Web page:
Lutherans derive their name from the founder of the Reformation, Martin Luther. However, Luther himself never wanted the church which followed his reforms to be named after him. The name "Lutheran" was first used by the Roman Church as a pejorative against those who followed the heretic (in their eyes) Martin Luther.
Luther, rather wanted those churches which carried out his reforms to be called Evangelicals, that is "Gospel Christians. Today this term, "Evangelical," usually refers to non-denominational Christians, but historically, it was first used by Lutherans. And in some quarters you will continue to hear Lutherans refer to themselves as Evangelical Lutheran Churches or as Evangelical catholics.
That is because Luther and those churches of the Reformation after him, are centered on the Gospel. The Good News of what God has done, is doing, and will promise to do for us in Jesus Christ. That by His life, suffering, death and resurrection, Jesus saves us and gives to us the free gift of salvation. Thus Luther writes in the Small Catechism on the Second Article of the Creed, "I believe that Jesus Christ, true God, begotten of the Father from eternity, and also true man, born of the Virgin Mary, is my Lord, who has redeemed me, a lost and condemned person, purchased and won me from all sins, from death, and from the power of the devil; not with gold or silver, but with His holy, precious blood and with His innocent suffering and death, that I may be His own and live under Him in His kingdom and serve Him in everlasting righteousness, innocence and blessedness, just as He is risen from the dead, lives and reigns to all eternity."
This Gospel comes to us in many ways, but chiefly in and through God's Holy Word (Bible) and the Holy Sacraments (Baptism, Absolution, Holy Communion).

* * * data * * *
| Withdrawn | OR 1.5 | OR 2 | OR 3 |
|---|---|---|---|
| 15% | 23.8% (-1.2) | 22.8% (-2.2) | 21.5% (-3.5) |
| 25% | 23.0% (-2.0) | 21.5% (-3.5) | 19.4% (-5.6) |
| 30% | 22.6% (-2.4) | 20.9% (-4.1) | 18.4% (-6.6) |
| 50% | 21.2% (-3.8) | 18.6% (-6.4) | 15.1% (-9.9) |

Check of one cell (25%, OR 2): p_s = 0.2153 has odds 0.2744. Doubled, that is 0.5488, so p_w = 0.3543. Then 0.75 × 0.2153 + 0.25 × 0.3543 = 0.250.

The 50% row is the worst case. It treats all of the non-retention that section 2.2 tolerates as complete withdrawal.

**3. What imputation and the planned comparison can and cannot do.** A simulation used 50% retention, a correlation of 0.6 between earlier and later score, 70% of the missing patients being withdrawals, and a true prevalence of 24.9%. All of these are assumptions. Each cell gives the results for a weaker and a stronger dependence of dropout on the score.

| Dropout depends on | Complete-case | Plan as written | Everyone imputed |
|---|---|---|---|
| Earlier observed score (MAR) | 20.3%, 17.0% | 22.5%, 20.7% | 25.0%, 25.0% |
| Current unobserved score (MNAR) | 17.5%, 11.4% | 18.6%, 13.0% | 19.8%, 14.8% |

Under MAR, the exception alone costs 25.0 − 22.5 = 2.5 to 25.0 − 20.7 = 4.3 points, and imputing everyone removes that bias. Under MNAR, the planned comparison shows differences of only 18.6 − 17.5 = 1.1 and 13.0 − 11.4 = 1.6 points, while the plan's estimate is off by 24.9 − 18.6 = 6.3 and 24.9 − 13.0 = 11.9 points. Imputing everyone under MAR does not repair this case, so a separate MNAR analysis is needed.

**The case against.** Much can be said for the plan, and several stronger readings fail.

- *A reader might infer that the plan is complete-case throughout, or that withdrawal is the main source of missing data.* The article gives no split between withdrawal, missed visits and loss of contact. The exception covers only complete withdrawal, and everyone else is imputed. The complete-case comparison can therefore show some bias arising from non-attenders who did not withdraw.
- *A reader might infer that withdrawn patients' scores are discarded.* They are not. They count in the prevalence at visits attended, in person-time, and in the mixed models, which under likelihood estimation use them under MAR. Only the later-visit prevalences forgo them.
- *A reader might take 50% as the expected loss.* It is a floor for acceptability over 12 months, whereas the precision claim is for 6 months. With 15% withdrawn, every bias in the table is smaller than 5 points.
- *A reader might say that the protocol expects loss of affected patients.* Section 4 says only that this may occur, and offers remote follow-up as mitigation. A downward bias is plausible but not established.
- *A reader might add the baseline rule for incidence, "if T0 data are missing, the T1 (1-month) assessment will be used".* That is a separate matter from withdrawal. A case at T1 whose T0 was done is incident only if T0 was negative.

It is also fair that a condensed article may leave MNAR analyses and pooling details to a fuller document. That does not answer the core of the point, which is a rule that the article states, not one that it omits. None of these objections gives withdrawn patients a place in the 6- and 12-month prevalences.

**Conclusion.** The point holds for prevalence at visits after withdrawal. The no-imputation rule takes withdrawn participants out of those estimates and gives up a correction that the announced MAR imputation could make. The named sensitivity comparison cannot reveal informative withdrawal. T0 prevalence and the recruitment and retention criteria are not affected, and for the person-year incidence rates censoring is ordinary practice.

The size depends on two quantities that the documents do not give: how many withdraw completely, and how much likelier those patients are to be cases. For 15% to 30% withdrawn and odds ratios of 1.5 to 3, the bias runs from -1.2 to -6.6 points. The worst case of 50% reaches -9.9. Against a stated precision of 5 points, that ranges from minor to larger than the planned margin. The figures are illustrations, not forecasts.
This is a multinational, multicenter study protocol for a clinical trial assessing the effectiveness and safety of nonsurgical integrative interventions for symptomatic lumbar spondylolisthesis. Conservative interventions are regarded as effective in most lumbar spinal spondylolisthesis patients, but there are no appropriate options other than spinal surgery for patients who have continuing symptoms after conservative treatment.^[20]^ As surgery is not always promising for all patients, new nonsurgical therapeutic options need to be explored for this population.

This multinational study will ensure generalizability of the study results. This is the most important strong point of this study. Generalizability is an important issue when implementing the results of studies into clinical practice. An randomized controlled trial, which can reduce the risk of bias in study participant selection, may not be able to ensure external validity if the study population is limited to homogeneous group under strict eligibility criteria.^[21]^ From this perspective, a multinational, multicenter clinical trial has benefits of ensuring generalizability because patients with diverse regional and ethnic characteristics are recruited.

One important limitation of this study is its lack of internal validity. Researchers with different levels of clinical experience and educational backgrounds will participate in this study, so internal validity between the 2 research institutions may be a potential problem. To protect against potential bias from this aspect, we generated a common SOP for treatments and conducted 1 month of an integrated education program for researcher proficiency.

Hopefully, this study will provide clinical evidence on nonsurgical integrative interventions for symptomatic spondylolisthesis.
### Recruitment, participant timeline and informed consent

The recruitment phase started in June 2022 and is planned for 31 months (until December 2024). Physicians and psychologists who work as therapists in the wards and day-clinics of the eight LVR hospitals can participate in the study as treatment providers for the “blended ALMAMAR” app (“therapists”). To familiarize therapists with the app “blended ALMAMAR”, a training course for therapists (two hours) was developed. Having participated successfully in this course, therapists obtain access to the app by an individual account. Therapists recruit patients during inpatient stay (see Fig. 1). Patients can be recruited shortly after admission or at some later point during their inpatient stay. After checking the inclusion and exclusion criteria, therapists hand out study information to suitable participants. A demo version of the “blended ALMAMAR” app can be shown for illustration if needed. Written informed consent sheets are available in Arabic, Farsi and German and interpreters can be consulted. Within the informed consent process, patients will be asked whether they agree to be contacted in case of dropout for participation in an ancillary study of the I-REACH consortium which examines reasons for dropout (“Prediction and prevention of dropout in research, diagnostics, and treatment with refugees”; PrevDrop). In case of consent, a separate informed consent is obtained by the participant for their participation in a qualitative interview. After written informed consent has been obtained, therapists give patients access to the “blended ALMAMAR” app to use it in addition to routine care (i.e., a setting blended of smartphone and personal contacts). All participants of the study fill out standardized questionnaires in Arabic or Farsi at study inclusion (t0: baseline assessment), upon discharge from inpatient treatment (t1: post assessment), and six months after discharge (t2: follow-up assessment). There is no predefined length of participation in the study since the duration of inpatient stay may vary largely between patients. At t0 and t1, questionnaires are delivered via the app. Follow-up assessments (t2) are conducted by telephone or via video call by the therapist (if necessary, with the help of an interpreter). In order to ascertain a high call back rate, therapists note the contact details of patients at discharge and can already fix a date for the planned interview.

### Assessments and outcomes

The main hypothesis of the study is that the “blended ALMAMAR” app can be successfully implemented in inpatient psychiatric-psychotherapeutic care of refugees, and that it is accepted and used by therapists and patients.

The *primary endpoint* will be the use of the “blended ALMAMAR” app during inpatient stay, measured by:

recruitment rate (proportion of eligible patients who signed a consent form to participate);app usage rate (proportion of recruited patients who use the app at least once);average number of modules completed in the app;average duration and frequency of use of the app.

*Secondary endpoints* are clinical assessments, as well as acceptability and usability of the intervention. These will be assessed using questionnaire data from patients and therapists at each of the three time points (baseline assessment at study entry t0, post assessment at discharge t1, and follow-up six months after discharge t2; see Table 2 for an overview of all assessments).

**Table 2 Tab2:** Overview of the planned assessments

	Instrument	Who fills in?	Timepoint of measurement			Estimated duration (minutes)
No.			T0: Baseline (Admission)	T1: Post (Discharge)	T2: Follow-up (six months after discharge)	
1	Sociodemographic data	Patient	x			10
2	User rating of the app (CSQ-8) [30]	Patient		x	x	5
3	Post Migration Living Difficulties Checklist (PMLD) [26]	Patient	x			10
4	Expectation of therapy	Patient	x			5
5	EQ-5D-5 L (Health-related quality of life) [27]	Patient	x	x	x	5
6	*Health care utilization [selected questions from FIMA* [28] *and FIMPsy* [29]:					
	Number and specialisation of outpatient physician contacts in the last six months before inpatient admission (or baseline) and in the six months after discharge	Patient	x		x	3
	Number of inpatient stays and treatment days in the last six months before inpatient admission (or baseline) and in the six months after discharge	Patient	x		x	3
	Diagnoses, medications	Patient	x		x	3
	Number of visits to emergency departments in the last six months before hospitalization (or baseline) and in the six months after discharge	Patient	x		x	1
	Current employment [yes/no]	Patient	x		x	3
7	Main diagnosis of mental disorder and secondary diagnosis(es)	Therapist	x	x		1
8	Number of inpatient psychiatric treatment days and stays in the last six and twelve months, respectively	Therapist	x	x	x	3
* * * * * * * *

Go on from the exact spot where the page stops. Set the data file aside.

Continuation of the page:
For a deeper article on how we understand the Bible, click here.
As Lutherans, one of the ways we talk about the Bible is by talking about Law and Gospel. What do we mean by this? We mean that God's Word, the Bible, addresses Christians (and all people) in two ways through words of Law and words of Gospel. By God's Holy Law, we are shown our sins. His Law gives to us His will for our lives and because of that it shows us how far we've missed the mark. The Law speaks God's judgment against our unrighteousness. Now this word of Law is not confined to any Testament. We find God's Law addressing us in the New Testament, just as we do in the Old. The Law shows us that we are sinners and that we are in need of a savior.
That is then the gift of the Gospel. The Gospel, too is found throughout the testaments, because the whole Bible speaks to us of Jesus Christ. The Gospel is God's good news that He saves and forgives sinners. The Gospel is God's promise of our salvation given to us in the person of Jesus Christ. God's Word wants to expose our sins and show us how desperately we need Him (the Law), and it also wants to show us that He is already there to aid us and save us (the Gospel).